Eventually, members of the former regime managed to normalize their relationship with the new political arena, and some of them even reached the parliament. Therefore, the existing duality differs, depending from which perspective it is viewed. Some may classify it as new versus old, while others would see it as Islamists versus secularists, or those experienced in running the country versus those inexperienced. Yet the situation is more complicated than all those propositions, and a deeper analysis cannot be deduced in one short answer.

MM: The military institution is the strongest player in Egypt. Members of the Tunisian Ennahda party discussed this after former President Mohamed Morsi’s ouster, saying that keeping the military out of politics has preserved democracy in Tunisia. What do you think about this?

MK: Whether we approve of Bourguiba’s legacy or not, there is no doubt that the founder of the modern Tunisian state succeeded in creating a military doctrine in total compliance with the civil authority, maintaining the state’s institutions and dismissive of political action. This kept the Tunisian military from direct interference in the form of governance.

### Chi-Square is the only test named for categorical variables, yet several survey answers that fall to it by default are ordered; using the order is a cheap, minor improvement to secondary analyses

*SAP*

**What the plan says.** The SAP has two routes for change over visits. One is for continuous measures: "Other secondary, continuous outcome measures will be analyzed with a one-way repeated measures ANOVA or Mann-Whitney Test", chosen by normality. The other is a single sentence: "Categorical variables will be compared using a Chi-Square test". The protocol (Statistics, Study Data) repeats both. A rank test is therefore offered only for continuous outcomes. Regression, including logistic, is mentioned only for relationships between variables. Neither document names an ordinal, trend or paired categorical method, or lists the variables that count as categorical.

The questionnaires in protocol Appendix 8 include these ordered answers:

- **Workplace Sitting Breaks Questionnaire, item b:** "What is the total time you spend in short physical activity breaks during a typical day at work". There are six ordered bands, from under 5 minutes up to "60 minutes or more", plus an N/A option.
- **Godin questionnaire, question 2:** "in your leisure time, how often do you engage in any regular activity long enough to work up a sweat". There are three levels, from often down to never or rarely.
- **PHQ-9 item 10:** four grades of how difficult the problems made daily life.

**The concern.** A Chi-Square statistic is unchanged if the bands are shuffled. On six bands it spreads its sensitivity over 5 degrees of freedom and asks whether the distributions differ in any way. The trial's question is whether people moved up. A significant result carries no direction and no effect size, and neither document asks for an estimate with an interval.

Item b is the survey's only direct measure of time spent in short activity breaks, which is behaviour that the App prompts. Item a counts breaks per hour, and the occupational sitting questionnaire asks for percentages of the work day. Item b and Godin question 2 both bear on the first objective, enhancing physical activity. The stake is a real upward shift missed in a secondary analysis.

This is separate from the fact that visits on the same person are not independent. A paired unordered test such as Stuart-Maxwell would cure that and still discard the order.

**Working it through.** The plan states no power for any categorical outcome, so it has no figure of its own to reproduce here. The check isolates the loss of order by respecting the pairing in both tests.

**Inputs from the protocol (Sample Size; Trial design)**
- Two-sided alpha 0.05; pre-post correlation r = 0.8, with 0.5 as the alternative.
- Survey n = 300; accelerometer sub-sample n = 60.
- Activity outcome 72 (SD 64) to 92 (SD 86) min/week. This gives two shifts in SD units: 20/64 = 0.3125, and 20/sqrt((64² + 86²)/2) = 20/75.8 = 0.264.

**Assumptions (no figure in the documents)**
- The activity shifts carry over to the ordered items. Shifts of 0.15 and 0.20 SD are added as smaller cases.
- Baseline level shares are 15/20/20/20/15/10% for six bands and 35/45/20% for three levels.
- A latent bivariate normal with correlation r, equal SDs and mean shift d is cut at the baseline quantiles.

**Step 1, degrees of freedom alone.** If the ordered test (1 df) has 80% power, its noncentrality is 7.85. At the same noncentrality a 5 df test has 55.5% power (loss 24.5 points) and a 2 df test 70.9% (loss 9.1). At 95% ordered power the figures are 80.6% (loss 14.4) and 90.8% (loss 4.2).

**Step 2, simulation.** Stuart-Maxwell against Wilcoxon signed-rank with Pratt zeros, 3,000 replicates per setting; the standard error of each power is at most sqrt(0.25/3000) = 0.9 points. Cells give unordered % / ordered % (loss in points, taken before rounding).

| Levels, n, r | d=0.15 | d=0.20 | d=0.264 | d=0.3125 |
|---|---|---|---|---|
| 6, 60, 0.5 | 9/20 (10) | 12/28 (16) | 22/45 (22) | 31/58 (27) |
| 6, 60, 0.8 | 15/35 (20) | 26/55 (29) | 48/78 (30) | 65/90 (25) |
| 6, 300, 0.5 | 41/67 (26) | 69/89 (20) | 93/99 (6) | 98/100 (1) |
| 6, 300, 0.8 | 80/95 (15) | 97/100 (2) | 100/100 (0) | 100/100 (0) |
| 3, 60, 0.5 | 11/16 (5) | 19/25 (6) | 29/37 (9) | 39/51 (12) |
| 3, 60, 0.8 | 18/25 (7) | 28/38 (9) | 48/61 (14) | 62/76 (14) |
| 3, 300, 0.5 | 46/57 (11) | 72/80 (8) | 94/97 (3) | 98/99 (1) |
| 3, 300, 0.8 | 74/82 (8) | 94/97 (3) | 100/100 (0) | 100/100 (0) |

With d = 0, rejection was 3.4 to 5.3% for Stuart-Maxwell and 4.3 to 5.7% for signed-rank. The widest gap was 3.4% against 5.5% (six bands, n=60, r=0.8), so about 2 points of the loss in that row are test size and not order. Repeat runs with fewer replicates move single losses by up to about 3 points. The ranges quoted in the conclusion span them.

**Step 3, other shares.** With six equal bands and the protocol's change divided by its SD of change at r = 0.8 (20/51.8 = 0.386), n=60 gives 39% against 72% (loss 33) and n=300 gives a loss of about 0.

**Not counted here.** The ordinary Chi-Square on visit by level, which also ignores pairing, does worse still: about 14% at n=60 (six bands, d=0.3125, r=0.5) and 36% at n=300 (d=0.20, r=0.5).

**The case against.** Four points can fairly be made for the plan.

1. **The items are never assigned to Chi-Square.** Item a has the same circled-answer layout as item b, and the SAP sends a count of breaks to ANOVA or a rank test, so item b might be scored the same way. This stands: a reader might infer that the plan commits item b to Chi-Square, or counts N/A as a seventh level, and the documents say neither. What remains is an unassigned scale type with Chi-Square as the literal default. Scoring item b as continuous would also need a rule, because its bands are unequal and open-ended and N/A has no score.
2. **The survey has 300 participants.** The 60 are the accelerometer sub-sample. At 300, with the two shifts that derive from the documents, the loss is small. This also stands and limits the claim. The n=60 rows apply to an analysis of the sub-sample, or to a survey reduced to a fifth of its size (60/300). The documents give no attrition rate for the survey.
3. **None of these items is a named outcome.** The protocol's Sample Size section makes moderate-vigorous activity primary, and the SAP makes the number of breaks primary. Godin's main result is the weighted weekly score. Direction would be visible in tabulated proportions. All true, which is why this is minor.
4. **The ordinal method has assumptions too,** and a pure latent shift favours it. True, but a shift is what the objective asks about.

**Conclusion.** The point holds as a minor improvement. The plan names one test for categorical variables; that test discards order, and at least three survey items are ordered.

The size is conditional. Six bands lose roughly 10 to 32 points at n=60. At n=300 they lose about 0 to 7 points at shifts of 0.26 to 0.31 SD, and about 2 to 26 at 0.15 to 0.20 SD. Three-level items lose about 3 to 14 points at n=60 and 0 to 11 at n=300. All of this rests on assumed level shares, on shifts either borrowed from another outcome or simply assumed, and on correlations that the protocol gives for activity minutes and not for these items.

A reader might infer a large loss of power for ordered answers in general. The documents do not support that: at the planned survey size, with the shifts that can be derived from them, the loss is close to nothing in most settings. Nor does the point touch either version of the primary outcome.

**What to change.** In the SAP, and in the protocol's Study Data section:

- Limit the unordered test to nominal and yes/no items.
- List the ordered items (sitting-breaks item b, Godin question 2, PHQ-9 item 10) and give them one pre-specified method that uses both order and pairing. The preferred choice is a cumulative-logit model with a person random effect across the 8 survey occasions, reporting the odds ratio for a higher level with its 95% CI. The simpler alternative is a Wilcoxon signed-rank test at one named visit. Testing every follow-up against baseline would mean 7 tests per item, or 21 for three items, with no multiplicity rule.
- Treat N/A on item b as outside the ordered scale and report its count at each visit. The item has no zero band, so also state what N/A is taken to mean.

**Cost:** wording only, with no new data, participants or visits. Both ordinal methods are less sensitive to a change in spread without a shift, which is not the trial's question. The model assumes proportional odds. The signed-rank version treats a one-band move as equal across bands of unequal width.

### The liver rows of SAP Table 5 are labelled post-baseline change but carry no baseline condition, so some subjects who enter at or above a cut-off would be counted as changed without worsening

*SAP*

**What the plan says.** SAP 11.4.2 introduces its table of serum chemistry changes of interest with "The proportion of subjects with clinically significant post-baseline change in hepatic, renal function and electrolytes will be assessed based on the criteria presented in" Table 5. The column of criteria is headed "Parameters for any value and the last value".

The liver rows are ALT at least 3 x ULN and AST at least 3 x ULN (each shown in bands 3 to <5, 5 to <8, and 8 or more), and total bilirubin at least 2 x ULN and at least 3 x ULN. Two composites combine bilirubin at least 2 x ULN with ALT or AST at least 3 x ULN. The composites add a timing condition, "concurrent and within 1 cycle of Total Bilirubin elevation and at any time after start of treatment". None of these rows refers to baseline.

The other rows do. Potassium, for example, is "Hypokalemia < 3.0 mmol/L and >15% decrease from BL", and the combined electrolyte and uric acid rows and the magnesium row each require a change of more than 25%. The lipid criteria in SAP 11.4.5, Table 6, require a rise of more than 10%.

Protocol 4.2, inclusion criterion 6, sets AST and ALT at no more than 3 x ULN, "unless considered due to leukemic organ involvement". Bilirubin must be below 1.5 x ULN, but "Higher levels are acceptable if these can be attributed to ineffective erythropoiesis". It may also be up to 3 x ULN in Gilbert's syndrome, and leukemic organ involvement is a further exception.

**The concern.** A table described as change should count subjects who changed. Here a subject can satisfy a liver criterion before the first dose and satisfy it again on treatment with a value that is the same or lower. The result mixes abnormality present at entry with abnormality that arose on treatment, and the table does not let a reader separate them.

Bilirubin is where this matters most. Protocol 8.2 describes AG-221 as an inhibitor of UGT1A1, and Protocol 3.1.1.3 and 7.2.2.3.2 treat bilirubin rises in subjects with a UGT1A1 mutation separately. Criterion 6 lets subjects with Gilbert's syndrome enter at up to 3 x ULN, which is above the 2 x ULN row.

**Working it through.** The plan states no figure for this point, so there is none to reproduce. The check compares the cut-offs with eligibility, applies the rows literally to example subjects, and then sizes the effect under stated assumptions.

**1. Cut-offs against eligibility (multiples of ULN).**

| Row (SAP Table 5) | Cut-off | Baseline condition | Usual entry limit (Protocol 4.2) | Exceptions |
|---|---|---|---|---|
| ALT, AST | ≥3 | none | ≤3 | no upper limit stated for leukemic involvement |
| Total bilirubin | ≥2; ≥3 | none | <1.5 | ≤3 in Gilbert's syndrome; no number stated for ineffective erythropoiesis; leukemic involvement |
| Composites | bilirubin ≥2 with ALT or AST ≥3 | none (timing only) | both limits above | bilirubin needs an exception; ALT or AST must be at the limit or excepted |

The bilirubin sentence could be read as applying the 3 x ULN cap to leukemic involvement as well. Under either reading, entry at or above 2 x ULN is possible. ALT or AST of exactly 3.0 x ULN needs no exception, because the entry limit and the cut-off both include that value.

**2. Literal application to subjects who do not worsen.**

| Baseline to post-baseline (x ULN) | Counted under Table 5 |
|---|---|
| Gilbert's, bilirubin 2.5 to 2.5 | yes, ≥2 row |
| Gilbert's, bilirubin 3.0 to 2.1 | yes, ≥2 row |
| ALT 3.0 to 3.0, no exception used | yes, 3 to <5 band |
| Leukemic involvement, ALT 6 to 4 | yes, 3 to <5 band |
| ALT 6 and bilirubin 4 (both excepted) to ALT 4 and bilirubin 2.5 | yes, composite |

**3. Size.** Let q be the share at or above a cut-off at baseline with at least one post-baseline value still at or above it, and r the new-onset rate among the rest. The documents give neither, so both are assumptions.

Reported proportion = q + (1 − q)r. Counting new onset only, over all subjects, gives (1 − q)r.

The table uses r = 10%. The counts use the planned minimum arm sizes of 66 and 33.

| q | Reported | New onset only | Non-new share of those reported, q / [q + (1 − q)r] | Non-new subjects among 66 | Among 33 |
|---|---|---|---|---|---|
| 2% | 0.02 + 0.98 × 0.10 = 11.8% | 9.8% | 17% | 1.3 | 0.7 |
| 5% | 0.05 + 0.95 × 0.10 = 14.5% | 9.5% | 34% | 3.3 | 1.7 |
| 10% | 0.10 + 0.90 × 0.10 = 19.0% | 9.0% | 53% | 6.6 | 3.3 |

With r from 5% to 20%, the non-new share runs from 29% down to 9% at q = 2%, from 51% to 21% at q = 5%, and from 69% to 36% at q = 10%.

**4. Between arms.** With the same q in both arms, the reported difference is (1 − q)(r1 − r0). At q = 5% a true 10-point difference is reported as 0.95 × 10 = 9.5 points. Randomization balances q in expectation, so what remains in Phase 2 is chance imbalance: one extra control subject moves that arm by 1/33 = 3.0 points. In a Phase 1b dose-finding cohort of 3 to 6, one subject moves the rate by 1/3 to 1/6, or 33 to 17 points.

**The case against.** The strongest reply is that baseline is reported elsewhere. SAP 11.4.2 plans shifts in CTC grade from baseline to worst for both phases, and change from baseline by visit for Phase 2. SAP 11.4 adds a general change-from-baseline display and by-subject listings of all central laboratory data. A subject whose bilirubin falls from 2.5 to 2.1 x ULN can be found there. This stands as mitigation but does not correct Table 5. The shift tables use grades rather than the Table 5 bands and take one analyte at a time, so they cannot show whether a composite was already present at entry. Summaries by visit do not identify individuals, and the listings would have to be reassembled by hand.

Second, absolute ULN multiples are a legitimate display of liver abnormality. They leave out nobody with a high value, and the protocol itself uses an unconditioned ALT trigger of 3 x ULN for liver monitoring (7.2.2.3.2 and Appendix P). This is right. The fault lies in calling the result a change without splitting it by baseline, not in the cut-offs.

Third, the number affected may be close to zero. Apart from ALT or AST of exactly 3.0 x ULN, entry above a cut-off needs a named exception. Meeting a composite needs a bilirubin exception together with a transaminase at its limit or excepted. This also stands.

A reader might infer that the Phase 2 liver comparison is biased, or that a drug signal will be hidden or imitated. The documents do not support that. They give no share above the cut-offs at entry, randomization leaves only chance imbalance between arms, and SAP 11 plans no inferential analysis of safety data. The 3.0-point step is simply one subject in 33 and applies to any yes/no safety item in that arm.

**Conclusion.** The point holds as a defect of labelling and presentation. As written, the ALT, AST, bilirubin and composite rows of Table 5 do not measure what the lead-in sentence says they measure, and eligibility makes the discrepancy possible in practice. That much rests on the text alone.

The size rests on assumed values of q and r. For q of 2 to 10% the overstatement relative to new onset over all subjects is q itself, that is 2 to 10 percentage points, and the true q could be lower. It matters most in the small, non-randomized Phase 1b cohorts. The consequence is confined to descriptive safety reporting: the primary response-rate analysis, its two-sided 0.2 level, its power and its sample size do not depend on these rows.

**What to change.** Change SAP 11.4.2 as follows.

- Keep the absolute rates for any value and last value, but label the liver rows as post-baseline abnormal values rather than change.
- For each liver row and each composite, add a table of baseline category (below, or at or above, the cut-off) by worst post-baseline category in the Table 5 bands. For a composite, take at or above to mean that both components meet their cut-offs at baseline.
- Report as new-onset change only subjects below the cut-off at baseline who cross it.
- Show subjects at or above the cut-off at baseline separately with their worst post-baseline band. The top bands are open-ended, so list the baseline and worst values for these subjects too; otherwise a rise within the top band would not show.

Since independence, Tunisia has been ruled by “civilians” (even though Ben Ali was a general, he followed the lead of Bourguiba’s policy concerning the military, and he was probably more radical in keeping the army away from politics). Egypt, on the other hand, has been ruled by the military since July 1952. Based on this historical fact alone, the Tunisian military institution can be considered a main contributor in the democratic transition.

One question remains, however, which only the leaders of the Tunisian armed forces can answer: What would the Tunisian military’s response be in case the democratic process was reversed?

MM: The deep state — or, in other words, the bureaucracy inherited from the old regime — plays a major role in Egyptian politics. Is this the same with Tunisia?